Professor Birch laughed once more. "You sound like you've become attached to him. Sableye are strange creatures," he said with confidence. "They're both ghost and dark in nature, yet can often be neither. Most dark and ghost types are malevolent and always out to cause pain and suffering – sableye always just seem to want to cause mischief and mayhem. In fact, the only other pokémon of darkness that is anything similar is absol; they have the ability to sense natural disasters, and will try to warn as many as they can. The only true aspect of darkness they hold is that they become more powerful in the dark, and females are prone to mood swings when there's a full moon."

I nodded with his words. Even in my time, absol always sought to help everyone and everything they could. In fact, they were one of the few creatures we didn't actively hunt. Every time one appeared, it was always with a warning that something would happen. Once we realised this, absol were always revered – even when the odd one or two actually caused damage, they somehow always managed to escape total blame and fear. If nothing else, the creatures had become something similar to our guardian angels – even if they did have a tendency to eat the pokémon we bred for food.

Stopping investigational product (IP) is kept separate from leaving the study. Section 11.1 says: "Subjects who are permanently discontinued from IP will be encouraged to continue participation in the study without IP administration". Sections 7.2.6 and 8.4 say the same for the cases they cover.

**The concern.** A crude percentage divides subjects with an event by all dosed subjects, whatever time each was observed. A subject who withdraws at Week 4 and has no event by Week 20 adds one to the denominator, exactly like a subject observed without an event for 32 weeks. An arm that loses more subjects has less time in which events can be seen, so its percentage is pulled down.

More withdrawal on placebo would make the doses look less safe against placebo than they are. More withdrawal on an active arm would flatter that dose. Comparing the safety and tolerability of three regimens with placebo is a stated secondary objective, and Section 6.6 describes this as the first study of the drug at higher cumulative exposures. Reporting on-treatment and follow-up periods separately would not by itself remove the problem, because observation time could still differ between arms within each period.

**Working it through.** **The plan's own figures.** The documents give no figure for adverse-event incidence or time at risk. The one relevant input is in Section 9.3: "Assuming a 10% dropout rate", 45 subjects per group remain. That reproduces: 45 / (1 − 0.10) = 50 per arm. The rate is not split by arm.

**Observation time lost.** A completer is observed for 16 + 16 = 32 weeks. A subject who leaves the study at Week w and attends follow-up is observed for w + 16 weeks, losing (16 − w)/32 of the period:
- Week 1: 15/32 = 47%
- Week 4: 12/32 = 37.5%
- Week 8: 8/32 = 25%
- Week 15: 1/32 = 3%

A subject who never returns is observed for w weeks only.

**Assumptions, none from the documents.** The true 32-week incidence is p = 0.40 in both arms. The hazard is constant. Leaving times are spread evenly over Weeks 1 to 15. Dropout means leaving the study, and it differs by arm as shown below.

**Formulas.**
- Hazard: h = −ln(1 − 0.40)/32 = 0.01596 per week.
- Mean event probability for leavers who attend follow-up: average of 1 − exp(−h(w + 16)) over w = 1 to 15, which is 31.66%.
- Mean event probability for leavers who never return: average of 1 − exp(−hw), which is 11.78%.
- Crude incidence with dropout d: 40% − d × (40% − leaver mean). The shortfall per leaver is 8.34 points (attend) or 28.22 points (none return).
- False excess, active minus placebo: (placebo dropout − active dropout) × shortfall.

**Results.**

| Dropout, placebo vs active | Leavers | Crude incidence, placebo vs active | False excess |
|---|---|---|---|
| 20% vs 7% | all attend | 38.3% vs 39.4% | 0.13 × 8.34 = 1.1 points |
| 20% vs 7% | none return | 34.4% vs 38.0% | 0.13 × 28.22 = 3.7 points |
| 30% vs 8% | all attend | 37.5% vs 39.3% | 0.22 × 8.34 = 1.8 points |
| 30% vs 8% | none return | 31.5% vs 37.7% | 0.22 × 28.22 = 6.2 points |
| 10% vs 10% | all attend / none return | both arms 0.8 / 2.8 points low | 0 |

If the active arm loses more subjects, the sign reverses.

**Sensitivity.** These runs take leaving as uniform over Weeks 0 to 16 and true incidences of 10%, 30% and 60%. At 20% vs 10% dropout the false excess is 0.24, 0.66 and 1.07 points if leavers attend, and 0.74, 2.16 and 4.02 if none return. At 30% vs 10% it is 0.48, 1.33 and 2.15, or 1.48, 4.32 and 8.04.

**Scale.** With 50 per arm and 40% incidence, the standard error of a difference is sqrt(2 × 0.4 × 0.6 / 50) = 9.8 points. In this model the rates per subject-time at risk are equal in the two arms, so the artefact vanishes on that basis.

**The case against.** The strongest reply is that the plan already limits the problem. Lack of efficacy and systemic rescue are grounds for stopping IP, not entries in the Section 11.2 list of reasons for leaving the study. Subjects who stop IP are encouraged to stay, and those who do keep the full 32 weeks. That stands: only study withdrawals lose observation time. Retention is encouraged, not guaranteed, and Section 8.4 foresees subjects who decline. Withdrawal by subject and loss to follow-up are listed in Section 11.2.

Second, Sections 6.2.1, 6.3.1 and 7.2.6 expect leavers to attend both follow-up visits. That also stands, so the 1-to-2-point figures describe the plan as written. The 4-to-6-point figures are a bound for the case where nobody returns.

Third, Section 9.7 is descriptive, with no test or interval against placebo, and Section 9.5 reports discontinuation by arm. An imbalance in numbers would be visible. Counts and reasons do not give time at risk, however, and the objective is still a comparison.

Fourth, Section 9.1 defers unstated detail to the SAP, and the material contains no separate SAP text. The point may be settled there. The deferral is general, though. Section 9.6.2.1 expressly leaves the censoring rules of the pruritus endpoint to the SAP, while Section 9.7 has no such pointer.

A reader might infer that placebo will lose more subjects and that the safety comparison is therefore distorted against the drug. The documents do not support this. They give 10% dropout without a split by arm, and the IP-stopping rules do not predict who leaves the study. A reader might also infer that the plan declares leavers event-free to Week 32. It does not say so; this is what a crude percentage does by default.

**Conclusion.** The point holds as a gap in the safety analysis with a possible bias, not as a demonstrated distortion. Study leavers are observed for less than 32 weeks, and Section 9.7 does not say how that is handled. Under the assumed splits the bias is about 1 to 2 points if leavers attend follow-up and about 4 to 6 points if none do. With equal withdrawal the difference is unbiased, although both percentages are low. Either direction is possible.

He caught himself and gasped, looking at his wristwatch. "Well, it seems I'm becoming distracted as I'm talking to you. I've got about six other trainers waiting to get their licences, as well as a meeting later to discuss the lab's financial state for the next year."

I smiled in both amusement and pity. "That sounds truly fascinating."

He chuckled and pressed a few commands onto his computer. "The only interesting thing is Davis – our newest accountant. He's forever giving us new budgets and ways to save and spend money, though has to tell us all by giving a big speech in front of us all. It's bad, but he has a stutter, as well as a lisp. We shouldn't laugh, but-"

"You can't not laugh at the same time," I finished with a smirk.

"Exactly," he nodded, chuckling to himself. "Right," he said, punching a command onto the computer. "Just stay still for a moment, and we're going to get your photo done for your trainer identification."